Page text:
Preface This year I have been apprehensive about the approaching holidays; it is the first time that my husband and I are not traveling to Los Angeles.  Last Friday, I was planning to post my reflections when the horror in Connecticut engulfed all of us in a deep and profound sorrow.

In one of her original 1968 serigraphs, the artist Corita Kent prominently featured the words by Gabriel Marcel “We can only speak of hope.”  During this sad week, these words have become my mantra. In this spirit, I offer you the post originally intended for last Friday:

I’ll Be Home For Christmas

For the last twenty years, my husband and I have spent Christmas in sunny Southern California.

This year, for the first time, we are not boarding a plane bound for Los Angeles.

In the early years, I anticipated our pilgrimage across the country to see my Mother with a jumbled combination of hope and dread. Christmas in LA always loomed as the final duty in a year defined by obligations.

Every year Christmas week beckoned with the promise of a brief respite from anxious clients, corporate crises, and imminent deadlines. Surrounded by the lights and festivities of Manhattan, year after year I dreamed about canceling our flights and staying home; Christmas, New York, and us– just us.

But every year we would pack our bags, board the plane, and head to my childhood home.

In the early years, I tried to balance our need to unwind with my Mother’s gleeful expectation of fun-filled activities with her offspring.  And every year, as the week drew to a close, I felt defeated. For my Mom, who had anticipated our reunion with such fervent longing, the week had gone by too fast.  For us, numbed by exhaustion, it had become little more than yet another exercise in checking tasks off a list.

And suddenly we were right back in our If-I-Can-Make-It-Here world of clients and crises and deadlines.

“Did you have a good vacation?”

“Oh yes, wonderful.”

But then my Mother’s world shifted on its axis, and with it, our Christmas. For the next ten years, we headed to Christmas in LA, but not to my childhood home. For the next ten years, we headed to a nursing home.

In the beginning, we were convinced that our Mother’s nursing home stay was just a temporary detour. I viewed our new surroundings with apprehension and even disdain; we might be here but we don’t belong here; our Mother is going home. During those visits, I stared straight ahead, barely heeding the other patients; my husband sat in the garden with a book and a come get me when you need me expression.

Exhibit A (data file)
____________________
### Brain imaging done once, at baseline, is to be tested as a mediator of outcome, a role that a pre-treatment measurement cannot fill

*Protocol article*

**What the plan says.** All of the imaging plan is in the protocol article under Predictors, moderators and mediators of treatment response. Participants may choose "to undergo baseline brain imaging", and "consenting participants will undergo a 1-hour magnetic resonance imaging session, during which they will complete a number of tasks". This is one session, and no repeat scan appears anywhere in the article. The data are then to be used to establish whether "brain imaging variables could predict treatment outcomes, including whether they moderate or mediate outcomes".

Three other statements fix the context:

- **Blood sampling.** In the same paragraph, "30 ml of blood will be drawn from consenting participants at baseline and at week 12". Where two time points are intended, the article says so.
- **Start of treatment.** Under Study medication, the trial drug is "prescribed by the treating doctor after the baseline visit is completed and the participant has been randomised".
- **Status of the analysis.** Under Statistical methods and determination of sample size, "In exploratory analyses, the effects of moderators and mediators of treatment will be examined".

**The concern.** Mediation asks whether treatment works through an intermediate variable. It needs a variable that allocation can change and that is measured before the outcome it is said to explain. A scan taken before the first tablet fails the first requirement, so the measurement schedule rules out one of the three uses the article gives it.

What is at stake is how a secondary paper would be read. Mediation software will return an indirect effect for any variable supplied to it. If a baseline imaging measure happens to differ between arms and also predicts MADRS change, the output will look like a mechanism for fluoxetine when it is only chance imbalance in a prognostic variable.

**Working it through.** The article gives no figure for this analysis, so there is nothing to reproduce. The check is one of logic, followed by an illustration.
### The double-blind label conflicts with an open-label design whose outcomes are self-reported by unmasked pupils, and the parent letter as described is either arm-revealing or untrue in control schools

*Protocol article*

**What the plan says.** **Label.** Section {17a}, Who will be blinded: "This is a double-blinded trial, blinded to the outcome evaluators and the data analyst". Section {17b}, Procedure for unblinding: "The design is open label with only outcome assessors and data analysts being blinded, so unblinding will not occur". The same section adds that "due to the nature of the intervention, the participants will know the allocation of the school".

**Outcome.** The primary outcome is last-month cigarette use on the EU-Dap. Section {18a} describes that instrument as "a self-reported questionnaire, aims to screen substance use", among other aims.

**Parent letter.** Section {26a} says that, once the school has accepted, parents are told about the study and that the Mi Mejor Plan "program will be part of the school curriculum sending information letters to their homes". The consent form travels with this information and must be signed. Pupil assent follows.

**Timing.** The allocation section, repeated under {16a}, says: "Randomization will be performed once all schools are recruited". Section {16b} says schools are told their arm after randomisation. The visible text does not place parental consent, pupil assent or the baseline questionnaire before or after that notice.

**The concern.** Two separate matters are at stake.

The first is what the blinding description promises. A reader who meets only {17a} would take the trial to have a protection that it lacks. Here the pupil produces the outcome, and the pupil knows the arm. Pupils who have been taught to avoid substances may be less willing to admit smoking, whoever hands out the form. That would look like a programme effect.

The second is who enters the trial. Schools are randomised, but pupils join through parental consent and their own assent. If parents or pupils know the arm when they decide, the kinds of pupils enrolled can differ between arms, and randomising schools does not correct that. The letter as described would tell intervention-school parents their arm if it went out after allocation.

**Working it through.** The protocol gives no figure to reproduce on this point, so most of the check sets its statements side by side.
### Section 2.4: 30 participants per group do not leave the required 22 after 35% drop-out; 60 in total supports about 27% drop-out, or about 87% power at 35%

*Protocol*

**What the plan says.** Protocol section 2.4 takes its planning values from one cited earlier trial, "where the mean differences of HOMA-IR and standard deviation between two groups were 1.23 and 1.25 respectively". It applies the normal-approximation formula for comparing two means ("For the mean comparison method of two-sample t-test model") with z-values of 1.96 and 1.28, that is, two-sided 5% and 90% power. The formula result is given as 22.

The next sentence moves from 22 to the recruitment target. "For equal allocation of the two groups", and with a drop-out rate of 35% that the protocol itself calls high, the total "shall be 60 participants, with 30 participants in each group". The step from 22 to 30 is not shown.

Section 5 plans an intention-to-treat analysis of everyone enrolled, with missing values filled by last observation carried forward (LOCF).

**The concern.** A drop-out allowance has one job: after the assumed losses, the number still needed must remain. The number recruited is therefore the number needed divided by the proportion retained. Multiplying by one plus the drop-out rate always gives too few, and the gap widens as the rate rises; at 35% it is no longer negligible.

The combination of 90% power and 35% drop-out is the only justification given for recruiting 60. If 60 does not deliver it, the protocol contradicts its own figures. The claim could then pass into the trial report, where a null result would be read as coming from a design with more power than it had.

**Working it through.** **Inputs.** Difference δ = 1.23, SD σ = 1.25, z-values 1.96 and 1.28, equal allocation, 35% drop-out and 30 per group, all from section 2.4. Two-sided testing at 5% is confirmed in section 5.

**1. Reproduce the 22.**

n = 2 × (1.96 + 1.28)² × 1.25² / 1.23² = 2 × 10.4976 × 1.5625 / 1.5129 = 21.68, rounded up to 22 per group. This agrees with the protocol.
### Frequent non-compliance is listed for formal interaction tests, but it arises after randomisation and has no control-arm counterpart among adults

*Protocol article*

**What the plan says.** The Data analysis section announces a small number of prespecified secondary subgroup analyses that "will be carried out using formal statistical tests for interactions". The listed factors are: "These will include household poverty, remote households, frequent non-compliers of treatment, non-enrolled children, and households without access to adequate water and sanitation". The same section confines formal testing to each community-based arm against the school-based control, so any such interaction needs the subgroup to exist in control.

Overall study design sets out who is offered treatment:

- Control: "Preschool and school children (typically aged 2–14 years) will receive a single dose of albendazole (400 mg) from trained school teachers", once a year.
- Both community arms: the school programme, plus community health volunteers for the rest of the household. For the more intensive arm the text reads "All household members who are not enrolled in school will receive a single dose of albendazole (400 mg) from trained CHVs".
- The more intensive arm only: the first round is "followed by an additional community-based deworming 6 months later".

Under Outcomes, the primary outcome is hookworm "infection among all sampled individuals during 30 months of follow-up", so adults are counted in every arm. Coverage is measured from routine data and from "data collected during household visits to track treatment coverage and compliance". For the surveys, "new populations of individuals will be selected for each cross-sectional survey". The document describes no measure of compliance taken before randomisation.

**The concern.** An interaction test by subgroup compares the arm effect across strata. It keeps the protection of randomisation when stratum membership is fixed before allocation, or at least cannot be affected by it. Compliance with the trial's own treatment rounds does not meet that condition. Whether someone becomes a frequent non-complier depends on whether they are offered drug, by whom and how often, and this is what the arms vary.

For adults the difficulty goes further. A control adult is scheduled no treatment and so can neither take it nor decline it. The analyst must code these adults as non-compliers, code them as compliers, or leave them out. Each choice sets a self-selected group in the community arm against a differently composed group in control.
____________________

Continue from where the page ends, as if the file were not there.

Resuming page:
But my Mother did not go home.  And over time, the Christmas sojourn to LA took on a new imperative; imbued with unforeseen joys to be had only in the small, enclosed world of people living their final days.

At the nursing home, we were surrounded by the basic pleasures of the season: crafts and cards made by local kindergarten children; the communal TV blaring Miracle on 34th Street at FULL volume; a therapy dog stoically outfitted with reindeer antlers; sugar cookies served with fruit punch; fire department-approved decorations covering every available surface; carols sung by enthusiastic musicians; nurses, orderlies, social workers and volunteers working steadily to ensure all was calm, all was bright.

Over the years, I grew to love Christmas at the nursing home.

I loved spending Christmas week with the people who took care of my Mother with patience and care and skill and yes, I think even love. I was in awe of the front desk administrator who stopped by her room every evening to wish her a good night; the aide who carefully selected her outfits–complete with matching socks; the activities director who convinced her to join the festivities; the dietician who always remembered her preferences; the maintenance worker who, knowing she thought he was a beloved nephew, visited her every day; the social worker who calmed her frenzied outbursts by enlisting her ‘help’ in the office (“but,” my Mother informed me “I don’t get a paycheck”); the nurses who efficiently addressed every need and quietly reassured her: your daughter is on her way.

And I loved spending Christmas with my Mother; her wishes fulfilled; her delight apparent even during the toughest years.

We belonged there.

And during those years my husband and I developed our own traditions for Christmas Eve and Christmas Day; after several hours at the nursing home, we continued our celebration; joyous times with extended family and friends who became our new family.  Bleary-eyed and happily exhausted, we enjoyed good food and good friends; our new home away from home.

Home.

This year we are not boarding a plane.  This year we are not heading to LA.

This year, I’ll be home for Christmas.

If only in my dreams…

 A Swift Current || My Mother's Last Christmas Eve View from the Nursing Home December 24, 2009

My Mother’s Last Christmas Eve
View from the Nursing Home
Photo by Hallie Swift